What are the values for which we founded this State? Is there anything beyond the basic will to exist? Is there something here worth dying for? We are afraid of these questions because they immediately delve deep into the roots of our identity. All that is left for us is to react to the actions of others. We are incapable of winning wars and incapable of making peace – because we have no goal.
Does our state have a goal? Or is it solely interested in ensuring that there will not be another Holocaust? Do we have a Holy Temple somewhere out there on the horizon? Or is our Holy Temple the Yad Vashem Holocaust Memorial? And if we understand that we need a positive destiny and that the world is already tired of our self-pity and that Gunther Gras’ grandchildren are no longer willing to stand embarrassed at the side while absolving us of any hard questions – then what really is our purpose here? What gives us the right to live in Sheikh Munis (Ramat Aviv in northern Tel Aviv), in Haifa, Acco, Yaffo and Tiberias – on the lands of expelled Arabs?
A Jewish state cannot exist without establishing a clear purpose for the younger generation; it is only from our positive destiny that we draw our right to exist as a nation. As I see it, the destiny of a Jewish state can be no other than our historical Jewish destiny.
‘We gave you a country because we thought that when the people of the prophets returns to its land, a new bible or a new ethical code will be written in the land of Israel for the world as a whole. We had expectations – and look what you have done.’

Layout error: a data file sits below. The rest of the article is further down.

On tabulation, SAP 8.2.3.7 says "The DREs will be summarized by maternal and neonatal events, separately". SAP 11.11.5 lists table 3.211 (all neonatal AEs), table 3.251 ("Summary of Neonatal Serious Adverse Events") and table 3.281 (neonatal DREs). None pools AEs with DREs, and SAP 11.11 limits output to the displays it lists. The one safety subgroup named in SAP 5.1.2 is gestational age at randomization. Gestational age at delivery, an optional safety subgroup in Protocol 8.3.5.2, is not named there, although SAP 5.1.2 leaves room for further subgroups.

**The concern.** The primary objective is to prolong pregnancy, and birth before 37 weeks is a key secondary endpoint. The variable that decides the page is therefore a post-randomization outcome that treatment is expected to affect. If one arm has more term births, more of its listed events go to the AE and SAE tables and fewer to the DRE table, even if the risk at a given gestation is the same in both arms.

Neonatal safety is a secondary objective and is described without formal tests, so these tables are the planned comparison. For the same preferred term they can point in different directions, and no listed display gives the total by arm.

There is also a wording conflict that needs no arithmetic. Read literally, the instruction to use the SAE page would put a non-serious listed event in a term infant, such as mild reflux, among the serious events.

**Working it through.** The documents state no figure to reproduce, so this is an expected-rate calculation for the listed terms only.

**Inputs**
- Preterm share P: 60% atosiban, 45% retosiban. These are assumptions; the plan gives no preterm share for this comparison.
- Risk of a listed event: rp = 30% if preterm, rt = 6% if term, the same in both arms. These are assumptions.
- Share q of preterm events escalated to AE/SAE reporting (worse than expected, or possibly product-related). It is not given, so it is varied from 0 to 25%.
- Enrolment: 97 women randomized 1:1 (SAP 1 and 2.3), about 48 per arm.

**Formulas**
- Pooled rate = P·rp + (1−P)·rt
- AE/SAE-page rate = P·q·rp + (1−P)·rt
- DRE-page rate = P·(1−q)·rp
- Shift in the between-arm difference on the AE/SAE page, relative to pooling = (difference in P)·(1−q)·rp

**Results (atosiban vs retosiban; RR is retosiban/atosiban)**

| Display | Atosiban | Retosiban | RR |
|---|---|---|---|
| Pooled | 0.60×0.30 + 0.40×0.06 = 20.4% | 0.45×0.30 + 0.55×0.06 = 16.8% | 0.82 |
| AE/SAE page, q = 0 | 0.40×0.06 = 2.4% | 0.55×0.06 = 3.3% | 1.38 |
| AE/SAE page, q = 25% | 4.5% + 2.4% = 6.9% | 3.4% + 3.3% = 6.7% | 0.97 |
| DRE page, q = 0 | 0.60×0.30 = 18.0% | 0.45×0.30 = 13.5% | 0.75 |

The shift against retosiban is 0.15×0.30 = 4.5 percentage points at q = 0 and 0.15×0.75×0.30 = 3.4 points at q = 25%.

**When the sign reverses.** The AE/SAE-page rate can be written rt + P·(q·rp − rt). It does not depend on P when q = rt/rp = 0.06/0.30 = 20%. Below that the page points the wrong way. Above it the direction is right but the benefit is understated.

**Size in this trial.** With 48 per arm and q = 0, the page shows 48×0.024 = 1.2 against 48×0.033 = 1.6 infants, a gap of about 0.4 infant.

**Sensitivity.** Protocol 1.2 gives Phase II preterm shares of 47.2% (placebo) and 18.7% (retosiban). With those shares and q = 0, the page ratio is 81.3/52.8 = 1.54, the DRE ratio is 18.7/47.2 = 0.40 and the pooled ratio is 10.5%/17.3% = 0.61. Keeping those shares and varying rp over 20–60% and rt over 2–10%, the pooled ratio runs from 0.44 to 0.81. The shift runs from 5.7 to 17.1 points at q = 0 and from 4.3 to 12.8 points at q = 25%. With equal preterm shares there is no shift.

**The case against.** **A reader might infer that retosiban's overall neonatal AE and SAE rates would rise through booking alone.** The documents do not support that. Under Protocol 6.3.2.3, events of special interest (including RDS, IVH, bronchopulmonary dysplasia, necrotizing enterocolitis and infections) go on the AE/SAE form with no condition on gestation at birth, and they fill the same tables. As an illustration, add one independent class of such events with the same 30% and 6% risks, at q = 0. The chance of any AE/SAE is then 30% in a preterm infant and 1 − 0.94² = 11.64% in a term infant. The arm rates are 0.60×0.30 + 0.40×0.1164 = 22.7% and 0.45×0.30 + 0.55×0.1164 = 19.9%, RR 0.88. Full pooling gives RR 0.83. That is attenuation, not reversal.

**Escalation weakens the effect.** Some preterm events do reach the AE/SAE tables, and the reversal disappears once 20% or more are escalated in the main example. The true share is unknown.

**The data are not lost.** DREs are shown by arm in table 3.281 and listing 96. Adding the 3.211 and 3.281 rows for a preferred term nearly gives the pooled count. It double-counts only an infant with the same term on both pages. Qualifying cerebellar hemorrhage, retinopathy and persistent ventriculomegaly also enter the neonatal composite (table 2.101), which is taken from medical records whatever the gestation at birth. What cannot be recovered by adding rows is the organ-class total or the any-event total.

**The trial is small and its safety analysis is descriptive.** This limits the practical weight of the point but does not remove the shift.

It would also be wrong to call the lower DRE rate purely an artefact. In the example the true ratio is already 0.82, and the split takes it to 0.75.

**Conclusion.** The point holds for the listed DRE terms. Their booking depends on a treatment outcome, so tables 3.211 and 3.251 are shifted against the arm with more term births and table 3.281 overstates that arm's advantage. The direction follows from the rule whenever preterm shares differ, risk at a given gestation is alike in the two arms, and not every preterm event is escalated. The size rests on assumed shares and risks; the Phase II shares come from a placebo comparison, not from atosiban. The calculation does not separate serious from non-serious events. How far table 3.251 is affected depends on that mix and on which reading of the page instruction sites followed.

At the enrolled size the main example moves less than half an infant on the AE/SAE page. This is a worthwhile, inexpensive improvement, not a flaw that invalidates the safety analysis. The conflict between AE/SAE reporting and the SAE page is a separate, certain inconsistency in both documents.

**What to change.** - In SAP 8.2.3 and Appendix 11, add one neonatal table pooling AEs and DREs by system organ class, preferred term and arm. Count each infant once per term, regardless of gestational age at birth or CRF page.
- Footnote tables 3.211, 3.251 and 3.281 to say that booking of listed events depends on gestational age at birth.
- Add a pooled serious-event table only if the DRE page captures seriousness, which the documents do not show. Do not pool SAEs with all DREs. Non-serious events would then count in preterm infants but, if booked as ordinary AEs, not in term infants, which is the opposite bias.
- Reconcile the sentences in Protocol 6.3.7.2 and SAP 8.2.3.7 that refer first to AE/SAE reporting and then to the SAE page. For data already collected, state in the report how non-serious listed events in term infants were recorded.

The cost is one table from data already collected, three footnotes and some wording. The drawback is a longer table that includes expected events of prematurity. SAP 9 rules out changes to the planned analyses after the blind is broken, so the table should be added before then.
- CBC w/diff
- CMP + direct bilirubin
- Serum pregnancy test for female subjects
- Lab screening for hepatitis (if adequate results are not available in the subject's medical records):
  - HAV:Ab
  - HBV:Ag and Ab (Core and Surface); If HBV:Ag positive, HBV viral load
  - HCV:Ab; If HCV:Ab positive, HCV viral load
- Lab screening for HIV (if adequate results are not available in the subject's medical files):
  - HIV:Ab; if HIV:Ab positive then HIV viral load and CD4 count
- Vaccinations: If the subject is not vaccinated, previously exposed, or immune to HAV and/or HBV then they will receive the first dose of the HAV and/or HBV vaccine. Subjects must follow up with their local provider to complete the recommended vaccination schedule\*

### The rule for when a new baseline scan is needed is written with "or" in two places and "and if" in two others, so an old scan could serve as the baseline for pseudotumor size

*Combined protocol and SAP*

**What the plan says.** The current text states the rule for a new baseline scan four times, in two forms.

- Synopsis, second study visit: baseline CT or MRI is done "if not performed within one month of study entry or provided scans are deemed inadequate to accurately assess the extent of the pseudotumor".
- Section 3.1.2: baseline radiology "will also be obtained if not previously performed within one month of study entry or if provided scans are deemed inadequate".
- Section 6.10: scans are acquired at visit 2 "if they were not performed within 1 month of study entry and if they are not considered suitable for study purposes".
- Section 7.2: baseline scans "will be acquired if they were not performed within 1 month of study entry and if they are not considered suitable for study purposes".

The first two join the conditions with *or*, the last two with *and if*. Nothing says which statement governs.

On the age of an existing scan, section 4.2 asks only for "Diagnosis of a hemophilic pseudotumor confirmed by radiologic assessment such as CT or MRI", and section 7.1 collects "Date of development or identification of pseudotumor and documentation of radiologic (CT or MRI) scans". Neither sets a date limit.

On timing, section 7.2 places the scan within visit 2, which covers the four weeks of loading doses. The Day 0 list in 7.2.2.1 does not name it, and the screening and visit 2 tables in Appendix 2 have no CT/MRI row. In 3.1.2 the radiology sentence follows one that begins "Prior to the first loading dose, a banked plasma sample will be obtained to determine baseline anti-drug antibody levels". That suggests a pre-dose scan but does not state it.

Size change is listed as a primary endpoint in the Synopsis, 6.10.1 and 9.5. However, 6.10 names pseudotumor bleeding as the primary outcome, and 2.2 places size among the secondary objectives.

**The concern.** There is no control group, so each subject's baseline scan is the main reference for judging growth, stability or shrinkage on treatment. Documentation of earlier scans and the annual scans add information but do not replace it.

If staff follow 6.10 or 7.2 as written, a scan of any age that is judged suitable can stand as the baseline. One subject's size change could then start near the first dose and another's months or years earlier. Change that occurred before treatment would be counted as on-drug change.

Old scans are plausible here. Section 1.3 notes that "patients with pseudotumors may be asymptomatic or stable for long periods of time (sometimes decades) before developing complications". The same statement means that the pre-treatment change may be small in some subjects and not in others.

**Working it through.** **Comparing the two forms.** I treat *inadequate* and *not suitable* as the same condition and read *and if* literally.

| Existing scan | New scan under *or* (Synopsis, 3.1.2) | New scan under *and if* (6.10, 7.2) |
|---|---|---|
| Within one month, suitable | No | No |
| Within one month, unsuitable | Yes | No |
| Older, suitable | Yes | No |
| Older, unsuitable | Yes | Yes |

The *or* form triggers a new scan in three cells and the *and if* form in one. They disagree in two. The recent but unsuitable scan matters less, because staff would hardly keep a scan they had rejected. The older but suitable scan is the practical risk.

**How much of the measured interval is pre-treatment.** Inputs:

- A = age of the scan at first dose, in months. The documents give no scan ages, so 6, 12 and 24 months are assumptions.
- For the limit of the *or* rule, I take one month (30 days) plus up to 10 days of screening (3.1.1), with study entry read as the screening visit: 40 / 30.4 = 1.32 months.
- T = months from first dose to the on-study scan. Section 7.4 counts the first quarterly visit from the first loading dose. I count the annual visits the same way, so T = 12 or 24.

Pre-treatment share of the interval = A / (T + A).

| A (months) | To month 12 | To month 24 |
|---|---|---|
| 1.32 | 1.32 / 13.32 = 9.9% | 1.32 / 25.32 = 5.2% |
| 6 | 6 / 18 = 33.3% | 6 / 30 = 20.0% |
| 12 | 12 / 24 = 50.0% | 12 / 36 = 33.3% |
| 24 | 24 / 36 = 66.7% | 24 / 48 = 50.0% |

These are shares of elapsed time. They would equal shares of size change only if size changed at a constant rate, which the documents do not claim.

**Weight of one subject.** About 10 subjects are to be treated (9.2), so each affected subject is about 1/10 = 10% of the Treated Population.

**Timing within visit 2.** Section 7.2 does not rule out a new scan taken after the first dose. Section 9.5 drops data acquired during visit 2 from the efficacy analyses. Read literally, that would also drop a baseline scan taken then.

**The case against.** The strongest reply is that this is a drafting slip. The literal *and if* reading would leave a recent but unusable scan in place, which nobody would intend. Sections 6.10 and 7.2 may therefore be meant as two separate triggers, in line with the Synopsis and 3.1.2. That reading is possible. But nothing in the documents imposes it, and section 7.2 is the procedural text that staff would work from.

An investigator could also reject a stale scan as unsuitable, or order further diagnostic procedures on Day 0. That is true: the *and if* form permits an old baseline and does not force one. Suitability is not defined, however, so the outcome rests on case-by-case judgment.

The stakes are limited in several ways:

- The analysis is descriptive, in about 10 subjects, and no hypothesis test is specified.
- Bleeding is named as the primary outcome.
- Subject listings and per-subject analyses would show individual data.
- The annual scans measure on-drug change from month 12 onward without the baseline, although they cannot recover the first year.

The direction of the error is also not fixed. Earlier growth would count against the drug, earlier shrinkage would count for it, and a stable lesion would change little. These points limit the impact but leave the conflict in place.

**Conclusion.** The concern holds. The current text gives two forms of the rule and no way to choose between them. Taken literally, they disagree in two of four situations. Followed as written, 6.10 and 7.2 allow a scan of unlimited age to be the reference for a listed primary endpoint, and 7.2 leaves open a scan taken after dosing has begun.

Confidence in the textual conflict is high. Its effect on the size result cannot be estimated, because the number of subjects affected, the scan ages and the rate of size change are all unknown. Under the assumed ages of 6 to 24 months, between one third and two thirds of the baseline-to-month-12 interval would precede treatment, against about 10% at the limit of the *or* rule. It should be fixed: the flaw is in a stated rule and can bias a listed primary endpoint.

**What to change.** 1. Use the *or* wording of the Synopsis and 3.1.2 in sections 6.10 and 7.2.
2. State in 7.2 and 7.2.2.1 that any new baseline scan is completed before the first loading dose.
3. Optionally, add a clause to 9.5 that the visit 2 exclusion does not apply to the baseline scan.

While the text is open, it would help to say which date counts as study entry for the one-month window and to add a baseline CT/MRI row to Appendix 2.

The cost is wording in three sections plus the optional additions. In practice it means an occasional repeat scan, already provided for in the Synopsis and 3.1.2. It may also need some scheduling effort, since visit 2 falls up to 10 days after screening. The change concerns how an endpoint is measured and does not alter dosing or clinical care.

This is how a group of British intellectuals described their disappointment with Israel and the reason that they no longer see Israel as legitimate in a conversation with the President of the Sapir College, Professor Ze’ev Tzachor. (Interview with Meir Uziel in Makor Rishon, Adar 5768)
In our sources we call what the British intellectuals were expecting of us “perfecting the world in the Kingdom of the Almighty.”
The real point of connection to our identity is in one place: the Temple Mount. The real return, the return that is moving forward on the shoulders of the tremendous accomplishments of Zionism, the return to our own meaning, the return that advances into reality and doesn’t retreat into religion – is informed by the practical yearning for the Beit Hamikdash.
Three years ago, just before Tisha B’Av, Israel’s leading Ynet website, along with the Gesher NGO, publicized a poll of 516 Israelis taken by the Panels polling company. The headline on Ynet read: 64% of Israelis want the Beit Mikdash.
When the participants were asked if they would like the Beit Hamikdash to be rebuilt, 64% answered in the affirmative. Of them, 33% said they wanted the Beit Hamikdash very much and 31% fairly want the Beit Hamikdash. 36% of the participants answered in the negative. Of them, 31% do not want the Beit Hamikdash very much and 5% do not want it at all. Analysis of the religious orientation of the participants reveals that not only the ultra-orthodox and religious anticipate the Beit Hamikdash, 100% and 97% respectively. 91% of the traditional and 47% of those who define themselves as secular also answered that they want the Beit Mikdash.
Two years ago, the Knesset Channel asked the same question in a much less professional manner. 49% of those who responded to their internet poll said that they would be interested in the Beit Hamikdash.